It was a mind blower.
On the day of Michael Jackson’s 2009 memorial service, a Jackson lookalike met with fans on LA’s Hollywood Boulevard.
Stunned by the icon’s unexpected death, Jackson’s followers were drawn to Sean Vezina, who was dressed as Jackson. Photographer Lorena Turner was watching. “The fans told Sean, ‘Oh, I’m so sorry about Michael,’ ” Turner recalled. Vezina told them he also was saddened by the news.
“This is what blew my mind,” Turner said last week. “It seemed so strange. Sean looked like Michael Jackson, but he chose to go out of character to speak with fans, as himself. That seemed to complicate the exchange between the audience and the performer.”
As the world marks what would have been Jackson’s 56th birthday on Friday, that encounter shows the global cultural phenomenon that has surrounded Jackson for generations.
Fans were willing to approach a stranger because they were seeking comfort after the loss of their idol. They wanted a Michael Jackson experience to remember him by, even if it was with an impersonator.
All this is part of the backstory behind “The Michael Jacksons,” Turner’s book of portraits featuring people who dress and act like the late singer.
Turner calls them “rabidly passionate representers.” They often mix their interpretations of Jackson with their own personalities. Finding your inner Michael is a deeply personal experience, she said.
“I wanted to photograph them being themselves — through Michael Jackson.”
The imitators have so many styles to choose from: there’s the tuxedoed Jackson pictured on the cover of “Off the Wall,” the Jackson in red-leather from the “Thriller” video, the “Bad”-era Jackson adorned in buckles, and let’s not forget the version of Jackson in a white T-shirt and aviator shades.
Accuracy doesn’t really count here. Some representers might mix later-era Jackson clothes with early styles of Jackson hair and makeup. No worries, Turner said, that’s all part of the phenomenon.
Jackson representers come from multiple racial backgrounds, and they even cross gender lines.
A white, single mom named JenNjuice Amerson polished her routine so well she left a factory job in South Carolina to take her act full-time.
Devra Gregory, a San Diego-based representer, used her background in ballet to create her Jackson dance act. Her experience in “reverse drag” helps Gregory appear more authentic as a man.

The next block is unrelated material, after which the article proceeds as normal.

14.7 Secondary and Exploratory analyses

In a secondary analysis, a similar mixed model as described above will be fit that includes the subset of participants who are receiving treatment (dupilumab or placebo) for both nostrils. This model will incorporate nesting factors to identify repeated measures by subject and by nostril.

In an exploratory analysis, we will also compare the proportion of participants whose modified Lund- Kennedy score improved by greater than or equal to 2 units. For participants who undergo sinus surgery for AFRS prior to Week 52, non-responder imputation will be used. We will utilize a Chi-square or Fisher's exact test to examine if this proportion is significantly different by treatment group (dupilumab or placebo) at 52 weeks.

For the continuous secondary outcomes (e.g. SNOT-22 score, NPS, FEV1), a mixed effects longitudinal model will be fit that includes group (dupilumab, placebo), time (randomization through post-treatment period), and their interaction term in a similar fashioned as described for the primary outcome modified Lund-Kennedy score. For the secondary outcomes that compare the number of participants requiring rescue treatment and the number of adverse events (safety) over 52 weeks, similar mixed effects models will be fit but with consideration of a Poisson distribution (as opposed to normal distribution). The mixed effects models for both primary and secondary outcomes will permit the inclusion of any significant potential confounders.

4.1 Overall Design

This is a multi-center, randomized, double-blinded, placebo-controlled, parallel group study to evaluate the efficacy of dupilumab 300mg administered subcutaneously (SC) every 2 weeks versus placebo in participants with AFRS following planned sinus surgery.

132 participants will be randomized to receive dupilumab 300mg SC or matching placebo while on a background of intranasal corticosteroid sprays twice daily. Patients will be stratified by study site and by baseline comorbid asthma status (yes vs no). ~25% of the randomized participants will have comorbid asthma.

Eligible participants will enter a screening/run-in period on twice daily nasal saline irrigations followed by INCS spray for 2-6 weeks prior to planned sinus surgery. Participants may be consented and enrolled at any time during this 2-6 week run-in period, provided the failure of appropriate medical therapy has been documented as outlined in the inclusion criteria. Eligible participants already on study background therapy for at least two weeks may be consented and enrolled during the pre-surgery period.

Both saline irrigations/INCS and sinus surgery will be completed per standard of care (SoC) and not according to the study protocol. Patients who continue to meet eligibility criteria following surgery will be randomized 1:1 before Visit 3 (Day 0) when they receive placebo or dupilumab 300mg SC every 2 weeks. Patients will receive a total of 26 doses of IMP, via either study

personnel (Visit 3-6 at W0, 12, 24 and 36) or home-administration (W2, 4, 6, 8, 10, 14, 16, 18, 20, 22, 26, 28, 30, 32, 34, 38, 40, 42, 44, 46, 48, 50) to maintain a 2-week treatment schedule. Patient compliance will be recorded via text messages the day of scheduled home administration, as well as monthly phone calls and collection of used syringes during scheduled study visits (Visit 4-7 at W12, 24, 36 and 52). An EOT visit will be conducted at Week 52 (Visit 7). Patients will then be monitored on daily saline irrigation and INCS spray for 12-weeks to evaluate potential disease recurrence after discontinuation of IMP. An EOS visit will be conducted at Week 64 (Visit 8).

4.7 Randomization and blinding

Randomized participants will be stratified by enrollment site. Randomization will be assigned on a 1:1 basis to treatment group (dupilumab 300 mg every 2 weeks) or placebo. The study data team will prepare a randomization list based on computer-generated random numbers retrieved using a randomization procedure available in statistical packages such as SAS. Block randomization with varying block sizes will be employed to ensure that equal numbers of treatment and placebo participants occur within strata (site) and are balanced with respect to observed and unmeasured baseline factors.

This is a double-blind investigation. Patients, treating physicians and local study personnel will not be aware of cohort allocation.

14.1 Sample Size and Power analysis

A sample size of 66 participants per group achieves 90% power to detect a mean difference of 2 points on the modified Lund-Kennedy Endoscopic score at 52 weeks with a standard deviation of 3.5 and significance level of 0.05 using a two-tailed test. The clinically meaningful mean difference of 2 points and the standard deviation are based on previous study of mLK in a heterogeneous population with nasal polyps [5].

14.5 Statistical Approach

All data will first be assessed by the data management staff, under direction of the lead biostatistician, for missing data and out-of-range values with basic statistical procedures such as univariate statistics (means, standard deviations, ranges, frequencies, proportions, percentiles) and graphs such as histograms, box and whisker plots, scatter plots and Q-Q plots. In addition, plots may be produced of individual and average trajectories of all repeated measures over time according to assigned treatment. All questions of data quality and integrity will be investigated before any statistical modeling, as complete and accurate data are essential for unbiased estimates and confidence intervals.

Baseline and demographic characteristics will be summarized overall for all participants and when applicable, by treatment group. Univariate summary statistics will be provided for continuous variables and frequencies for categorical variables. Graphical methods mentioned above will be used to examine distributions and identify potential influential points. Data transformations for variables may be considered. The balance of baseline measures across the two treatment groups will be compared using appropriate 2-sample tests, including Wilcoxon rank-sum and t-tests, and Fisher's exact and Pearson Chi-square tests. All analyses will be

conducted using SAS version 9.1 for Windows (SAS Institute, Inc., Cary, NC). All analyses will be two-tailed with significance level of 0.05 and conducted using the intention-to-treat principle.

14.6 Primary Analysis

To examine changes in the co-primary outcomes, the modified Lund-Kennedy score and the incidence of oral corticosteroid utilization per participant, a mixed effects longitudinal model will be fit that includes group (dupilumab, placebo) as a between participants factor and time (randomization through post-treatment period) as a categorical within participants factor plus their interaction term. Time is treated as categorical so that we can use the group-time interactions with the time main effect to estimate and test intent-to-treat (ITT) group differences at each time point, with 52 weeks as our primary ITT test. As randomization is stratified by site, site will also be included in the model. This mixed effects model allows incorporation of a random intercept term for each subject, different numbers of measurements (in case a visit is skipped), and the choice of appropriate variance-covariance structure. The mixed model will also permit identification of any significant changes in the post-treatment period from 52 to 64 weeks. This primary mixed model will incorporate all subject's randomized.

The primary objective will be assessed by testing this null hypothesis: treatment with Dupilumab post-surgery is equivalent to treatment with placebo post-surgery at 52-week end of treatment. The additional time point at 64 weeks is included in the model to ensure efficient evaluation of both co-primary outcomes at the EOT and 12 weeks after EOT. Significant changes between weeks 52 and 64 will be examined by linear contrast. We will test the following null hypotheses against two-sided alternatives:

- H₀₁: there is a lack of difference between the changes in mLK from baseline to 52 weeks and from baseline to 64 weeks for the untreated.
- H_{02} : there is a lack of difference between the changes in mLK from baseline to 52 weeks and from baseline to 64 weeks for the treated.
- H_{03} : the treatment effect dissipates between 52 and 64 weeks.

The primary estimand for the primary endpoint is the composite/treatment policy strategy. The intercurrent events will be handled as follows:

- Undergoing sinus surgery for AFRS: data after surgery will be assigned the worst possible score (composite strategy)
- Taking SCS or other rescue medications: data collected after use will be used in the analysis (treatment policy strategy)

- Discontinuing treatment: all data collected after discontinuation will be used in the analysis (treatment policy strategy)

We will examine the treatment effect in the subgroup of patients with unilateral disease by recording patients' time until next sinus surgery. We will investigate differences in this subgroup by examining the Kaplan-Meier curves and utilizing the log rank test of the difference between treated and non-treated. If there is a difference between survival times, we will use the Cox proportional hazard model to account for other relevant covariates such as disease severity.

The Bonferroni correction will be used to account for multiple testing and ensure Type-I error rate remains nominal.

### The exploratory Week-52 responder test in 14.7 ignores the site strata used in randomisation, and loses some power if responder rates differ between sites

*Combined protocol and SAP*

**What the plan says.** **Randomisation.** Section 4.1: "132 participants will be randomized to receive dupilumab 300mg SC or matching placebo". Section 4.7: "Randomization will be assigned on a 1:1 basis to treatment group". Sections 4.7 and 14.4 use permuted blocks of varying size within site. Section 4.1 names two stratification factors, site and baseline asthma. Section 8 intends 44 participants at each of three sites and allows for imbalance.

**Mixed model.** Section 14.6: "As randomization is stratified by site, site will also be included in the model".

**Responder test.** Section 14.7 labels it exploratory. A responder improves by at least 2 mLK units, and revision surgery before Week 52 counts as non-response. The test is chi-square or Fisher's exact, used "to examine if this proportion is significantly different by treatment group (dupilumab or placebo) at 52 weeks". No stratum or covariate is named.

It’s rare for a representer to both sing and dance, Turner said. J Lucas, who has performed in Las Vegas, was probably the most authentic. “He was very, very good at doing both.”
What about the famous Jackson mystique? Can anyone replicate that? Haitian immigrant Jovan Rameau “has such a warmth in the way that he interacts with fans,” Turner said. “It’s something people are attracted to.”
But at the drop of a hat, Jovan can turn the mystique off. “Sometimes we’d have these very interesting exchanges where he would be performing his character on Hollywood Boulevard,” Turner said. “Then he would turn to me and say something that was outside the mystique — almost the antithesis of his persona, like, ‘see I told you people say that about Michael Jackson.’”
For Turner personally, Jackson loomed large during her preteen years. “Thriller” was one of her first albums. “It was completely captivating.” But as she grew up, Turner’s musical tastes shifted.
The 1980s “Gloved One” transformed into what she called a “question mark” and Turner’s interest faded, until she met the representers.
They’ve taken the idea of being Michael Jackson to a unique level, she said. It’s much more than a hobby or a job — it’s a way of life.
“This is really who they are. It’s where their friends and — in some cases — their partnerships come from,” Turner said. “They identify themselves through Michael Jackson, and for me, that’s incredibly moving.”
- Thom Patterson, CNN